The title of Cesaria Evora’s just-released RCA album, “Rogamar,” translates into “praise the sea,” or “pray to the sea,” and Friday night at Royce Hall, you could feel a sultry salt-rimed languor in her music.
There were the wavy radiating lines of the acoustic guitar and cavaquinto, the soft piano chords lapping the shore, the soprano sax and violin adding accents like a cool offshore breeze. As befits the international nature of Evora’s fame (the album was recorded in Evora’s native Cape Verde, Paris and Rio de Janeiro), there are touches of Afro-Cuban jazz, samba and cafe jazz in the mix.
At the center, of course, is Evora. Her voice remains a stunning instrument, burnished by years of whiskey and tobacco (an instrumental, “Ninaxa,” comes around halfway through the ninety-minute set to both spell the 65-year-old singer and give her a chance to light up), with a seemingly bottomless emotional reserve. She’s not showy or rangy; she imbues songs such as the morna “Sombas di Distino” with a deep melancholy with a just a slight catch in her phrasing or a dip in her tone.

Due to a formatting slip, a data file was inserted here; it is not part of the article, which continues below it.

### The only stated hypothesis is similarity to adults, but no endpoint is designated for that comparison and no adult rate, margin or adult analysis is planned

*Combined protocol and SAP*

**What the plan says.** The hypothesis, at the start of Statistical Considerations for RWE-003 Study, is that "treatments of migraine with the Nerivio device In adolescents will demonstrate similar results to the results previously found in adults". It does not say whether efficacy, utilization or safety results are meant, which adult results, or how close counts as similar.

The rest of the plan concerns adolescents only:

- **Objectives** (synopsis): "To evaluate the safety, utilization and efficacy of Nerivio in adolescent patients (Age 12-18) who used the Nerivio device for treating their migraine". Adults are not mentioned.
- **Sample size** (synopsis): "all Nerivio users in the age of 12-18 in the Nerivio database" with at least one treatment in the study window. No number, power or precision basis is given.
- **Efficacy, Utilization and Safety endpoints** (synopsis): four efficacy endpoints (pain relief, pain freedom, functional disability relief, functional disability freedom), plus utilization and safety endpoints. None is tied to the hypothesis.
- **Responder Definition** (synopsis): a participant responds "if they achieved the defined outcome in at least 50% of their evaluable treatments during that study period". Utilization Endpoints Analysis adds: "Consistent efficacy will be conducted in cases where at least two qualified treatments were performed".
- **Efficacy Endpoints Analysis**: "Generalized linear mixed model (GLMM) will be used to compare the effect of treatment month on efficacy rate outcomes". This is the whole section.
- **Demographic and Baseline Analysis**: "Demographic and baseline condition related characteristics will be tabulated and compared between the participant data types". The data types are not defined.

Older songs such as “Sodade” and a deeply yearning version of “Besame Mucho” filled the hall with an anodyne heartache, but Evora displayed an impish humor, shimmying and lasciviously gesturing to a couple by way of introducing the album’s title track, and pointedly ending the evening with a reprise of “Mae Africa,” the evening’s most joyous music.
Evora plays New York’s Beacon Theater on March 30.